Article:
NOTES FOR REMARKS BY SENATOR JIM MUNSON ON BILL S-33
Honourable senators, I like to talk about things that begin with “S”, such as the Special Olympics and SOS Children’s Villages. My subject matter today starts with “S” — it is about safety.
Keeping with the theme of flying high, honourable senators, it gives me great pleasure to rise today to speak to Bill S-33, to amend the Aeronautics Act, which establishes the responsibility of the Minister of Transport for the development and regulation of civil aeronautics and the responsibility of the Minister of National Defence for military aeronautical activities. These amendments will modernize legislation and provide Transport Canada with tools to maintain and enhance safety for travellers. Modernization of the Aeronautics Act will provide greater consistency between it and other transport legislation that has recently undergone legislative overhauls.
In 2003, Canada joined the world in celebrating 100 years of powered flight. It is hard to believe that only a century ago no Canadian had ever flown an airplane, not even a senator. Today, Canada has one of the best civil aviation programs in the world, and our aviation products and services are second to none. In a country of such huge distances, it is important to remember the value of air travel to the strength of our nation. It is also important to remember safety.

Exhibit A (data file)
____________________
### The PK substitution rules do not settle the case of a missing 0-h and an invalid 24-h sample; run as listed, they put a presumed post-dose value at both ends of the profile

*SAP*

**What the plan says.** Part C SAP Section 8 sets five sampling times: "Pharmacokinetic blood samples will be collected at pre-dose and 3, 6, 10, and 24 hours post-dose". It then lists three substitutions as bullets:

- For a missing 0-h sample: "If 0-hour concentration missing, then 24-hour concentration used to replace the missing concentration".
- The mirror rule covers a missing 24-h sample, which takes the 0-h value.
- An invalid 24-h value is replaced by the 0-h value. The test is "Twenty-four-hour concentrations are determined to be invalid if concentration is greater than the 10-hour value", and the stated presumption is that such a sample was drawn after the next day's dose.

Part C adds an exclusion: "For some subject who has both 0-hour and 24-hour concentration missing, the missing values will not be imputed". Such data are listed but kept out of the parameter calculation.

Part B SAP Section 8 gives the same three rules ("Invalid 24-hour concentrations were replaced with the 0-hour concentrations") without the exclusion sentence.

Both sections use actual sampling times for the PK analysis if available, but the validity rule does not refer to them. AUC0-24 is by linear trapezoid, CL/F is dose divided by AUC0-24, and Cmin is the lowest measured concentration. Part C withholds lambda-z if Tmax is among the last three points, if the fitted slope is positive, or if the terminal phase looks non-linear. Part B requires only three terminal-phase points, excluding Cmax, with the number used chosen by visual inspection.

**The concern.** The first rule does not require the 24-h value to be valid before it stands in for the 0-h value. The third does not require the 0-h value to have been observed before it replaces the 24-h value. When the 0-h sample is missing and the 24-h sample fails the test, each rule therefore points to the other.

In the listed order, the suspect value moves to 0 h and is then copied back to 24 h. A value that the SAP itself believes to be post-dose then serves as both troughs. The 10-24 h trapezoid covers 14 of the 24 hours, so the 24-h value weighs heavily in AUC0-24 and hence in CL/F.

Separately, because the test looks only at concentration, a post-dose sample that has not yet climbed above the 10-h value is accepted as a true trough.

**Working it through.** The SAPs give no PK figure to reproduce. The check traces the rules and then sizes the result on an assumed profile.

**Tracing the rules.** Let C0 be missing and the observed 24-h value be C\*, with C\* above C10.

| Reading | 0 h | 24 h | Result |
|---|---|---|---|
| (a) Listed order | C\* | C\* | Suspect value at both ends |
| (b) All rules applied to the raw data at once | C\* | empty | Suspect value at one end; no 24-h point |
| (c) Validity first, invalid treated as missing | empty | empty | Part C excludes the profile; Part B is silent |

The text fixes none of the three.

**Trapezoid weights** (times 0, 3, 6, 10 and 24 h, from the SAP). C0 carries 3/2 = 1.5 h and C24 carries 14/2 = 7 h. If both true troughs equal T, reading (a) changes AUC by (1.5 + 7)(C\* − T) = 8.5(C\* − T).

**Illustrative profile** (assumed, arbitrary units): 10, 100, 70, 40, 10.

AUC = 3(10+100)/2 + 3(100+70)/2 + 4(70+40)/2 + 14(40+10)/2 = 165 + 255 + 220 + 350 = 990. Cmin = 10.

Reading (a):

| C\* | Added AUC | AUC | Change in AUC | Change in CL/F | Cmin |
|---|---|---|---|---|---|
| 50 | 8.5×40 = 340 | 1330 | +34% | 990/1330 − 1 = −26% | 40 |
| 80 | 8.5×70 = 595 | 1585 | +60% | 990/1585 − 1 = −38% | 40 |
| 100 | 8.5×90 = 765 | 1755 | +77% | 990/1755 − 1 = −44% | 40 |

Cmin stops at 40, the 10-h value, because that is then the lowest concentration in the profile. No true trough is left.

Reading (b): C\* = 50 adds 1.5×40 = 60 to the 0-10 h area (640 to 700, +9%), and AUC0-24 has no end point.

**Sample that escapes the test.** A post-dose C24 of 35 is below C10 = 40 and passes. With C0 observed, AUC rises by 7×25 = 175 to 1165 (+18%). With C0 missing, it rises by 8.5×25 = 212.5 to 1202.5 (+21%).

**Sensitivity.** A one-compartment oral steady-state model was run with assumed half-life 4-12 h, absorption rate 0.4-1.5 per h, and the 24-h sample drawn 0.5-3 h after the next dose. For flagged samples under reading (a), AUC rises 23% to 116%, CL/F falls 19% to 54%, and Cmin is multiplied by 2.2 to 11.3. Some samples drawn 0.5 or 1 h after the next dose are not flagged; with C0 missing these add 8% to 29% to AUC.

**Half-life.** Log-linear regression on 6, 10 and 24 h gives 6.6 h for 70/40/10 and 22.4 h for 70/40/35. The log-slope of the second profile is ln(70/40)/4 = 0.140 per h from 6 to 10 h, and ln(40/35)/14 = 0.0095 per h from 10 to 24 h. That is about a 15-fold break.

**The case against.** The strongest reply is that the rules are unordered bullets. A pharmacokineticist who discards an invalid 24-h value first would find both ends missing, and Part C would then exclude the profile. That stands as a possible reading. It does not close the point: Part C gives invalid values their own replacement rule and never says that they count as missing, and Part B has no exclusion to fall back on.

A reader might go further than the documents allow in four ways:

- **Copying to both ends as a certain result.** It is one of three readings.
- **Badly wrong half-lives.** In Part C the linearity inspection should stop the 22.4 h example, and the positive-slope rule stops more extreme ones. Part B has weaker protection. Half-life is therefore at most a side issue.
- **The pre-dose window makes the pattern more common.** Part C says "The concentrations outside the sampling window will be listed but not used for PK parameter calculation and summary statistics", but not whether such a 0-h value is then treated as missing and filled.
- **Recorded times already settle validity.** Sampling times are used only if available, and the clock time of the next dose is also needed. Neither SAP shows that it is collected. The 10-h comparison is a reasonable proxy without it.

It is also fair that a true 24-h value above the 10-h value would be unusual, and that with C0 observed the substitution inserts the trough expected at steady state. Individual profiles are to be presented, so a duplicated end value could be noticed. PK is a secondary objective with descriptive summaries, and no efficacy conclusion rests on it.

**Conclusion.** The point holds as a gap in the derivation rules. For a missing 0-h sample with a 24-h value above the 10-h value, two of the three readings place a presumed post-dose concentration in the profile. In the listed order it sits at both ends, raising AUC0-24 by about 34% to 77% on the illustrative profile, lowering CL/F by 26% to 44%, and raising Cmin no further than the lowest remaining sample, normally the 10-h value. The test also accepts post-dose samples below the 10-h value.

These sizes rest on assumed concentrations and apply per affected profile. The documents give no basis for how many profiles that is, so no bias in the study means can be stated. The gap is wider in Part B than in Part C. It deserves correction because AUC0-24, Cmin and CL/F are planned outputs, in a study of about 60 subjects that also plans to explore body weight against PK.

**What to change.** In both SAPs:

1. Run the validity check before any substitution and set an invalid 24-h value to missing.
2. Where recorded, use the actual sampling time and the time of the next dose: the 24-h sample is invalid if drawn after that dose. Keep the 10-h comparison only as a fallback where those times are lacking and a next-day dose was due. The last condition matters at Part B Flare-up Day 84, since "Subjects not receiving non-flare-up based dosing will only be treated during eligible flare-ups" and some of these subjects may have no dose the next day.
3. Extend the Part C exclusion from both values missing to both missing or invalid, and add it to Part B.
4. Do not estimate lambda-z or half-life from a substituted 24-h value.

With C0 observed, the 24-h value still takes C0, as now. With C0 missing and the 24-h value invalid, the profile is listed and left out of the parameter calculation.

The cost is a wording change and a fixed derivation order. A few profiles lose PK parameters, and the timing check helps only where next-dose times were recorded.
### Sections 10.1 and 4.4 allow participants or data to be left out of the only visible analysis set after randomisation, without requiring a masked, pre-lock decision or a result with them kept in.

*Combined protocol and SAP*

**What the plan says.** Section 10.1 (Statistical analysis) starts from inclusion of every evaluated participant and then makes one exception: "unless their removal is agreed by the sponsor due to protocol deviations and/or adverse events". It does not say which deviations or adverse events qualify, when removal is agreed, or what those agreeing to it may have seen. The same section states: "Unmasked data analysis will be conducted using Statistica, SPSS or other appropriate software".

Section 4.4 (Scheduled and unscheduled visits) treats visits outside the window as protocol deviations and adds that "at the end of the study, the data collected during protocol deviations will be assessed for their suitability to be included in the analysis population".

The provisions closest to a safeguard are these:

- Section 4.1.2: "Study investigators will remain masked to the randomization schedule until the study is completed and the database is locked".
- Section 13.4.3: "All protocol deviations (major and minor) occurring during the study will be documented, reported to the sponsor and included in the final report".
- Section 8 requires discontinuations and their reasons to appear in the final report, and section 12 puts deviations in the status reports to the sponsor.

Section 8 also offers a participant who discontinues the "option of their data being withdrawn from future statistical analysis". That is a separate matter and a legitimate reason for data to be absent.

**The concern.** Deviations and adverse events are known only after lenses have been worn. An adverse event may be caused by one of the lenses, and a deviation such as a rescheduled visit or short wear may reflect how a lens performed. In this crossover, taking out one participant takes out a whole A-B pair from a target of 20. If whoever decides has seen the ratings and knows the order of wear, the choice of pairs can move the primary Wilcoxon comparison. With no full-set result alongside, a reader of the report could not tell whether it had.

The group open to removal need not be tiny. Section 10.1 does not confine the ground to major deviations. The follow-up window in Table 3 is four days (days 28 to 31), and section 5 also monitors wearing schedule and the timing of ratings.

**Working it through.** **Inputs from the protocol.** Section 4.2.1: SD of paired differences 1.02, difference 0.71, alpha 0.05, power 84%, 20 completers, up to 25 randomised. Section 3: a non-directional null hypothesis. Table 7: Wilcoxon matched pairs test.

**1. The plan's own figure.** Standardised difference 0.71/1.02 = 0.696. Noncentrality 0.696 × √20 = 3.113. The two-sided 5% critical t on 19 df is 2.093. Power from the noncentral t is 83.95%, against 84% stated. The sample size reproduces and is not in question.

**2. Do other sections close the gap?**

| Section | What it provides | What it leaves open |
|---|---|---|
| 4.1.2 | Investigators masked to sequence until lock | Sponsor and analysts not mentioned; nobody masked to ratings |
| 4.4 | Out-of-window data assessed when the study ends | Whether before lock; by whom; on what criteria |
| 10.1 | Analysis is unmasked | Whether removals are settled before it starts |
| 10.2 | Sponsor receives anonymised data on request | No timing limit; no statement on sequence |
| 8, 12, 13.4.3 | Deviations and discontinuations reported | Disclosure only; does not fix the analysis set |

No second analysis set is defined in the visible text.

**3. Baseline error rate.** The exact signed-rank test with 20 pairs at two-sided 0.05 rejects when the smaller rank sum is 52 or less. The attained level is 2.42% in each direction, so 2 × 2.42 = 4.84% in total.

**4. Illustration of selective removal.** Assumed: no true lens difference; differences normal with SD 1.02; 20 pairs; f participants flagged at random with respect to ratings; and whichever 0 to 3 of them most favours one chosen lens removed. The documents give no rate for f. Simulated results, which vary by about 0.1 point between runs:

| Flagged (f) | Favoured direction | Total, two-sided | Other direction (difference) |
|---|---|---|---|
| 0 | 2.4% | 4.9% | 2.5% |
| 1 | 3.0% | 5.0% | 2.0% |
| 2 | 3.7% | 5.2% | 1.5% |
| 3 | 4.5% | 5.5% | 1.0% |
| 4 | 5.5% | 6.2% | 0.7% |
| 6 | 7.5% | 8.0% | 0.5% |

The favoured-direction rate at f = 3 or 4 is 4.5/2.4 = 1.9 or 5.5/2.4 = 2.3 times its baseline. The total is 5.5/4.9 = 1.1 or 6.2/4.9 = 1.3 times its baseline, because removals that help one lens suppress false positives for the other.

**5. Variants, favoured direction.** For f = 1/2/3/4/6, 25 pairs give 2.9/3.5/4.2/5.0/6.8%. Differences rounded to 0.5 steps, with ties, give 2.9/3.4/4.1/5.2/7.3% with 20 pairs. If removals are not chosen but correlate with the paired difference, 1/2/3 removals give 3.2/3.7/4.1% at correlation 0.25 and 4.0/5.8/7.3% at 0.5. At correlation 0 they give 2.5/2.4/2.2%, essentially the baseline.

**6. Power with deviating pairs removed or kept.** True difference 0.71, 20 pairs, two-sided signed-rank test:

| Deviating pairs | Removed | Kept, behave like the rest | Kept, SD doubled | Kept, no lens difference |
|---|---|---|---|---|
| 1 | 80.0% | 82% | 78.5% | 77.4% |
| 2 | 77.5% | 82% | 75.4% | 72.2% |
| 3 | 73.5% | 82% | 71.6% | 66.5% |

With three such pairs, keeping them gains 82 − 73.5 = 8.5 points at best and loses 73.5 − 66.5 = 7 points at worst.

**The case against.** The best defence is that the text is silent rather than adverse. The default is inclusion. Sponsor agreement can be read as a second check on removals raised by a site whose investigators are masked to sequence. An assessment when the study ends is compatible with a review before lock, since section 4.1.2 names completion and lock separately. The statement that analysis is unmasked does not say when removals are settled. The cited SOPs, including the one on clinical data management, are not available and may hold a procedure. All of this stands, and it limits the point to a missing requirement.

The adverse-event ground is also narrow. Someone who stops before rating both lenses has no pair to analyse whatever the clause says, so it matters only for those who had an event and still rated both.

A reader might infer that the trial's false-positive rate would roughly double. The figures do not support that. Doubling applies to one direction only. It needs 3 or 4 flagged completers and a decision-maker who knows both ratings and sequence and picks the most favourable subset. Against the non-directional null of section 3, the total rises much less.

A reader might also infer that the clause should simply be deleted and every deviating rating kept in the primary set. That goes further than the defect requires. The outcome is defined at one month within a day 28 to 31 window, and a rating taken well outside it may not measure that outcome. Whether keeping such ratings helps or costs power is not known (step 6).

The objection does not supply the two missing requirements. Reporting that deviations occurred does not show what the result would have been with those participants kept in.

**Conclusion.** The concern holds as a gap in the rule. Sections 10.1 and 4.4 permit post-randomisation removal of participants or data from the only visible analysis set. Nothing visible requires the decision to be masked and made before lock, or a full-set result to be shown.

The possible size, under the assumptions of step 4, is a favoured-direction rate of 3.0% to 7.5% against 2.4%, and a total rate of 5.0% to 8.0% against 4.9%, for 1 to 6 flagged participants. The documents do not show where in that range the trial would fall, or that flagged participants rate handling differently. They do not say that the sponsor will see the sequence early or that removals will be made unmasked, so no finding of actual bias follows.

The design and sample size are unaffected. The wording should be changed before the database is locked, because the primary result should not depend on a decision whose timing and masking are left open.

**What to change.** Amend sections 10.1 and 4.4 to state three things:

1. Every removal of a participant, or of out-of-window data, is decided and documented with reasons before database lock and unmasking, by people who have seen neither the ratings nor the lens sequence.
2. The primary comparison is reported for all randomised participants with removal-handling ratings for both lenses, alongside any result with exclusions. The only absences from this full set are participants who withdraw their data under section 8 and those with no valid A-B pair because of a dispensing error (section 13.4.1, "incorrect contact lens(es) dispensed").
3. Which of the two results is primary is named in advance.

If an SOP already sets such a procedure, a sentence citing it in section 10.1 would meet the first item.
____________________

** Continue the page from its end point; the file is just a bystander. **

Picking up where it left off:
Honourable senators, today I wish to recall some of the history behind the Aeronautics Act and to speak to specific aspects of the bill before us. The Aeronautics Act has been in place since 1919 and last underwent a major overhaul in the early 1980s. Many of the amendments made at that time were aimed at enhancing the compliance and enforcement provisions of the act, including the establishment of the Civil Aviation Tribunal, which later became the Transportation Appeal Tribunal of Canada. The act was further amended in 1992 to authorize the making of interim orders by the Minister of Transport and the making of agreements with provincial land use authorities for airport zoning, and to strengthen the compliance provisions of the act. Other amendments were also made to improve civil aviation security. Please note that it has been nearly 20 years since these improvements were made.